My 5 years as a Game Dev Tycoon

Most would consider Windows 8 to have its share of problems especially the store as it has to cater to mobile processors due to Windows RT and doesn't really allow for more graphically intensive games you'd see on Steam or Origin. This weekend however I discovered a great little gem in the Windows 8 marketplace: Game Dev Tycoon.

I started my new business in my garage with my desk pressed up against the green peeling wall, a poster of Pong besides me and my car and work tools behind. As with any new company, you need to have a name so being the twat I am, I went with DickTit Games and named my character Titty. With my first foray into game development I went with the PC. The upside was that development was cheaper over the G64 but it didn't have as much marketshare. As it was the 80s I thought I'd make something space so I made a Space Action game called Space Conflict. For my first title it sold reasonably well with just over 10K units and was profitable enough for me to release the sequel Space Conflict HD. Due to its success I was able to research new genres and made SCHD a Sci-Fi Simulation for the G64. Both of which reviewed decently with scores around 6.5/10. Success only got better once I continued research and invested in my own gaming engine and made the pirate adventure game Muhngkee Ahyluhnd selling over 40K units.

Soon after, Ninvento joined the gaming industry so far dominated by PCs with the TES which was met with hesitation by press but loved by consumers and quickly rose to take a large percentage of the market from PCs. I recognised I had to get onboard but a development license for the TES was 80K so I released a sport sim game in the meantime to raise the funds. It did well enough to help me get the money but was met with middling reviews after the success of my previous game. Once on the TES though, I was unsure of the demographic so I played it safe and went with an action racing game under the name of Small Cars. The game continued to bring in money but again was met with average review scores.

At this point I decided to research Fantasy for an upcoming RPG I wanted to make called Fahynl Fantuhsee. Some reviewers saw it as niche but others loved the combination between fantasy and RPG. Unfortunately it wasn't the sales boom I was hoping for but did allow me to research in target demographics which would help with my next game which was a casual sports game for targets towards children that I unfortunately forgot to title so went to press as Game #6 and was critised for it.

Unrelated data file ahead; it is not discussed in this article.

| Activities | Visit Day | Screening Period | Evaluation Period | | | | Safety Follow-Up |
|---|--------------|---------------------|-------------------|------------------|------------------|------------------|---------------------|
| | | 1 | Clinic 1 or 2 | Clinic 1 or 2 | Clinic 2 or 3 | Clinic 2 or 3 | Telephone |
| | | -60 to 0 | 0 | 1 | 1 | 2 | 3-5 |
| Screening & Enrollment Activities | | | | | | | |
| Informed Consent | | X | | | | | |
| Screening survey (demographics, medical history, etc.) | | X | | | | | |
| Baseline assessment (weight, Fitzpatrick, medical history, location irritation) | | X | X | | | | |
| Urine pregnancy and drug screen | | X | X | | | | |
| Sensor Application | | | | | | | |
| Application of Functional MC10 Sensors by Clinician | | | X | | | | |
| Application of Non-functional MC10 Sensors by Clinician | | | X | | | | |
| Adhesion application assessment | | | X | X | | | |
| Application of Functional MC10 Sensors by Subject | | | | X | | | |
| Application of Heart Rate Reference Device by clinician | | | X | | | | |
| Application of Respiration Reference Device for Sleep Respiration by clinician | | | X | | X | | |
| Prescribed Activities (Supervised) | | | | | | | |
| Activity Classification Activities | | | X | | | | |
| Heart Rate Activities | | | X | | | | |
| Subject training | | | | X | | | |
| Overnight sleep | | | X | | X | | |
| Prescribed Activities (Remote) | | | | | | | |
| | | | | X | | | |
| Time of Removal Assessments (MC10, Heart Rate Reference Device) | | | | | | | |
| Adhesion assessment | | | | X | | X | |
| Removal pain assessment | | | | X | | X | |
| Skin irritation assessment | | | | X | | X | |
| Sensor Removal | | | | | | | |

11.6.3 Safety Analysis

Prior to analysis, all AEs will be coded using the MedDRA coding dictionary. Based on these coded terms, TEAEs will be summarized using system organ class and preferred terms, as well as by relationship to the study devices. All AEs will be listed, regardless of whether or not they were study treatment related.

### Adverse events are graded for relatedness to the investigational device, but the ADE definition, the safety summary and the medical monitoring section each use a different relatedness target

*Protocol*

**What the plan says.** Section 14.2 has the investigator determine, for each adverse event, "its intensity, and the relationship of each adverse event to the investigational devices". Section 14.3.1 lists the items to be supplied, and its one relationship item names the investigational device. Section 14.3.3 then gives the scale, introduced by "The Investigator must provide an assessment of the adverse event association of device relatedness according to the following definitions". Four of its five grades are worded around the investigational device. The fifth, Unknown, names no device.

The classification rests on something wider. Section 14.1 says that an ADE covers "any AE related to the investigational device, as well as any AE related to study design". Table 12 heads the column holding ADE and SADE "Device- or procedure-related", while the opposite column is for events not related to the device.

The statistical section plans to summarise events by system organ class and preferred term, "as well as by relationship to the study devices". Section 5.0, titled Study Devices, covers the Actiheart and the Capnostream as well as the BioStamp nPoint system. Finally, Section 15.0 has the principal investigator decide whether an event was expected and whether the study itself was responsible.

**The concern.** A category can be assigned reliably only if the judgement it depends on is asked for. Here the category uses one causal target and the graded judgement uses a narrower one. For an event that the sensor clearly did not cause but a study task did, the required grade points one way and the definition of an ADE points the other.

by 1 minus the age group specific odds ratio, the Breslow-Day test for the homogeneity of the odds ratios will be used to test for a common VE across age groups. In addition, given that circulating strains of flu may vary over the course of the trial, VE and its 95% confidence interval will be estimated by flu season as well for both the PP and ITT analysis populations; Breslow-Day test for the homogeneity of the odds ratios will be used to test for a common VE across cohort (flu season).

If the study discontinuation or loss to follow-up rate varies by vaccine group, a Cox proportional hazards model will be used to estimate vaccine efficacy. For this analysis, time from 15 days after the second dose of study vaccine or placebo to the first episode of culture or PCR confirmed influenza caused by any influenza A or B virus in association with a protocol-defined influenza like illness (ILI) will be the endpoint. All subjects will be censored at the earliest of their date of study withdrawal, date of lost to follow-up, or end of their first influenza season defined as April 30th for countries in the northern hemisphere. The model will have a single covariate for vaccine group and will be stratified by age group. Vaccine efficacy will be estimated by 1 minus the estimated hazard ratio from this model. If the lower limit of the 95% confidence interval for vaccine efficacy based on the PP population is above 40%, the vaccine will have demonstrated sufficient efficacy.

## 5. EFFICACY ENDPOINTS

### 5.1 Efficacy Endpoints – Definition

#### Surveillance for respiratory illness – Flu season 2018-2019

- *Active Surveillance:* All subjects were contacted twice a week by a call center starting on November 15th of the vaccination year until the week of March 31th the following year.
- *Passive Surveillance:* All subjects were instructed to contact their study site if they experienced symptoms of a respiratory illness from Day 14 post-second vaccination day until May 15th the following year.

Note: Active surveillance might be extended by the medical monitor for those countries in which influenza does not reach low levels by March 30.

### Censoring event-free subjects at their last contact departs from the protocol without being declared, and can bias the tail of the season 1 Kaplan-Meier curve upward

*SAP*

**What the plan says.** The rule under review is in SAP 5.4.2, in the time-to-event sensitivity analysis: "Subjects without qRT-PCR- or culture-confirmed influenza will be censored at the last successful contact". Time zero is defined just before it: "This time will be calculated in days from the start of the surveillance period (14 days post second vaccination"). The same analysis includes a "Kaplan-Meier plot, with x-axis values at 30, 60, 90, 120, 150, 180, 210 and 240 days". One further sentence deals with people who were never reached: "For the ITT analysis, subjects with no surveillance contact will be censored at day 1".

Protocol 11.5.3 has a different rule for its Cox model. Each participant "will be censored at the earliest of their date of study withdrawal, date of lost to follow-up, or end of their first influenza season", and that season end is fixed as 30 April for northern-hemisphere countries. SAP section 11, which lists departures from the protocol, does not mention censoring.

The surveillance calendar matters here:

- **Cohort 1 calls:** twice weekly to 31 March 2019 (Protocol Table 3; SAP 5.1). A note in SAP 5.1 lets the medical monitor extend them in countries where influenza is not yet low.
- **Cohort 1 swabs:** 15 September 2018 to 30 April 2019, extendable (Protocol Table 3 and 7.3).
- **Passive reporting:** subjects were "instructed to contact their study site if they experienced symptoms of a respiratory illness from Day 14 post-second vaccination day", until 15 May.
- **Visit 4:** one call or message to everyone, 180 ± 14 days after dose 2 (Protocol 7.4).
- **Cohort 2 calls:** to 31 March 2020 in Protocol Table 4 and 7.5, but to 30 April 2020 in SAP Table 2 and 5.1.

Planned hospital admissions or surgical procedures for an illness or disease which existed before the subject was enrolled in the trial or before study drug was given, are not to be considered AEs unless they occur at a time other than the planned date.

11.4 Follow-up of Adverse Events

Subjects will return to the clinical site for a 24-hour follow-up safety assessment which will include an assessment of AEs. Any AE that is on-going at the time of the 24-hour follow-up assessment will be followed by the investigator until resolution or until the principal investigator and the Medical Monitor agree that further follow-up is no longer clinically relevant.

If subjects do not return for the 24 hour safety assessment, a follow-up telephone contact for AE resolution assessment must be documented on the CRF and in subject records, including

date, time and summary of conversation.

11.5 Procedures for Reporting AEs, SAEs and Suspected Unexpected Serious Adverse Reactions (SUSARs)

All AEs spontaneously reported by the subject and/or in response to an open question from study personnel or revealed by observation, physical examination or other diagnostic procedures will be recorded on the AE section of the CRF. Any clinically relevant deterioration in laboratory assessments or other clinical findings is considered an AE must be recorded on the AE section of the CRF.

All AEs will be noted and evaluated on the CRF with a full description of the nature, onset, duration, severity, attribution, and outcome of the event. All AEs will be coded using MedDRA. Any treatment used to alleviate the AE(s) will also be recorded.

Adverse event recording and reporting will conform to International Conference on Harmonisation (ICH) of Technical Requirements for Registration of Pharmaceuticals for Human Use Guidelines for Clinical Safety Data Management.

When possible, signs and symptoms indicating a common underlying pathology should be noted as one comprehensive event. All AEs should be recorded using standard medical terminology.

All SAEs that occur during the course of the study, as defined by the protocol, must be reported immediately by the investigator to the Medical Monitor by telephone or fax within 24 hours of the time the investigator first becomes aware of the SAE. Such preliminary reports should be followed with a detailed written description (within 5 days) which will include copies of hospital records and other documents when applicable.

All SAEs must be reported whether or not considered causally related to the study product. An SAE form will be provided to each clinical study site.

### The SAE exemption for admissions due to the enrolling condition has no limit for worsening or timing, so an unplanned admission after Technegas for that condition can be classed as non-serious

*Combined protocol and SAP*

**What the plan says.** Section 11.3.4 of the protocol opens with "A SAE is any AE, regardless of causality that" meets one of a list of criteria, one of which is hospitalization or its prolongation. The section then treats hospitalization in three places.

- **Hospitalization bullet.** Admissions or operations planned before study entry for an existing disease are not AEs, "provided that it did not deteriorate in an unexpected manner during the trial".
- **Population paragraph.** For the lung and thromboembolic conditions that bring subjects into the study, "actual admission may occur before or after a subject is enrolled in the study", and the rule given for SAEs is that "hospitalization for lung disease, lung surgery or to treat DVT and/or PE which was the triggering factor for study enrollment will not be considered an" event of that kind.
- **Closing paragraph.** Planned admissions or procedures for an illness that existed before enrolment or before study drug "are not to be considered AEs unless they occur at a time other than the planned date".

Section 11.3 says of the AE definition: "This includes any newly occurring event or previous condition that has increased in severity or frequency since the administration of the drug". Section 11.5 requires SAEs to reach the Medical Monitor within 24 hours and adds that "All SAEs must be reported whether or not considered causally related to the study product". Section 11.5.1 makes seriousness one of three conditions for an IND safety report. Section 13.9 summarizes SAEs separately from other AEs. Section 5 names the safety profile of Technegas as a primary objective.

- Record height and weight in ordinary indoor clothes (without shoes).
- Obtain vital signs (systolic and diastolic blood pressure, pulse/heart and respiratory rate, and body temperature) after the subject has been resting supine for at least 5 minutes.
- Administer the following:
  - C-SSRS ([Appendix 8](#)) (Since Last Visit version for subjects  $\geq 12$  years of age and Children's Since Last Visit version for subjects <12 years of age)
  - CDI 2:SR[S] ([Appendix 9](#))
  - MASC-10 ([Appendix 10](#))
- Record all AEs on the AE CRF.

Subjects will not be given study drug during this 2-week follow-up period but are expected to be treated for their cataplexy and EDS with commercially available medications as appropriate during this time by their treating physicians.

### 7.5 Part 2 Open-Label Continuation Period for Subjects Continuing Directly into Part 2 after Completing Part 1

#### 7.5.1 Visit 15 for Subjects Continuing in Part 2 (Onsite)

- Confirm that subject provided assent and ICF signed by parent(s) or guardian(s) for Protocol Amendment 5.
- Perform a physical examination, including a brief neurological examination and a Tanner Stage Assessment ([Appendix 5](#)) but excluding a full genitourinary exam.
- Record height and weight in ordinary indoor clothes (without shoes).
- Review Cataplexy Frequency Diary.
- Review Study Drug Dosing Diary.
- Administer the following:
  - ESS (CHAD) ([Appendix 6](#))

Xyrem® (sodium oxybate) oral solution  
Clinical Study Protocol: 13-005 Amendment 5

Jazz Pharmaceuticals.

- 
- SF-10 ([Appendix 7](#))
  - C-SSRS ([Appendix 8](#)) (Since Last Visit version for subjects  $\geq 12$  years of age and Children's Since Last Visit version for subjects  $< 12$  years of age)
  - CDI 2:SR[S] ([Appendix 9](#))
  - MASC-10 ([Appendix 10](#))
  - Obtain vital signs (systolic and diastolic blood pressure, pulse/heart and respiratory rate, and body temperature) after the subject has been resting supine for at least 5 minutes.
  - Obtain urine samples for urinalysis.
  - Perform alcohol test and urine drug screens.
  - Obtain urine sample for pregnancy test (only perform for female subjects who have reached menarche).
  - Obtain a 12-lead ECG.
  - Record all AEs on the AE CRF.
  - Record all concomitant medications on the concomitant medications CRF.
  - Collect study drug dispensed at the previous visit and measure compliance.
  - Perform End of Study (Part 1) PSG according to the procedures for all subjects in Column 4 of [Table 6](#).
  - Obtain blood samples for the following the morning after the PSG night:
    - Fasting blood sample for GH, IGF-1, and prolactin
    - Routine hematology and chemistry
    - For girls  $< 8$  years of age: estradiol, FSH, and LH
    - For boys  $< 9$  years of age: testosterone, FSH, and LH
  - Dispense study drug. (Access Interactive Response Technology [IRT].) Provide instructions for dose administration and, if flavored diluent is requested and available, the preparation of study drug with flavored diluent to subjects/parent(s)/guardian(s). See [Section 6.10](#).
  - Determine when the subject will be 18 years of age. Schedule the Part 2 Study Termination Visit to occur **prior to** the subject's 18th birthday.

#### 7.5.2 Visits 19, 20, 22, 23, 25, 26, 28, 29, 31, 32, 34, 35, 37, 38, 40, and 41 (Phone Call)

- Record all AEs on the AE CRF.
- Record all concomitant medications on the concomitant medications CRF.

After that mistake I decided to essentially remake the game with a few changes to graphics, sound etc but keep it mostly the same but release with a name this time: TES Sports Party. Biggest mistake yet. Critics panned it for lack of innovation especially considering my past work and its quick release schedule after Game #6 was still on shelves. Consumers also hated it with only 9K units sold, lower than my first game even though I had built up my skills.

My most successful game: JumpingScreamingMan
My most successful game: JumpingScreamingMan

I had to turn this around and make my company profitable. While my games had been selling well, it simply wasn't enough to keep going due to the flop TES Sports Party was. I even had to do some contract work to raise some money to help with production. It was very risky but my time was coming to an end with the games 5 year trial so I bet it all on a mature rated medieval action game with the titled JumpingScreamingMan. Due to the nature of the console and my previous titles, this lead to my company being interviewed and building up hype for the game which no previous game had. Once the game came out however, critics absolutely loved it earning 9s and 10s and destroyed previous sales of any other game I had made and thus ended my 5 years.

If you've enjoyed Game Dev Story on your phone, chances are you'll enjoy this and while the game launched exclusively on Windows 8, it will be coming to Steam via Greenlight but it's available now via the devs website for PC, Linux and Mac.

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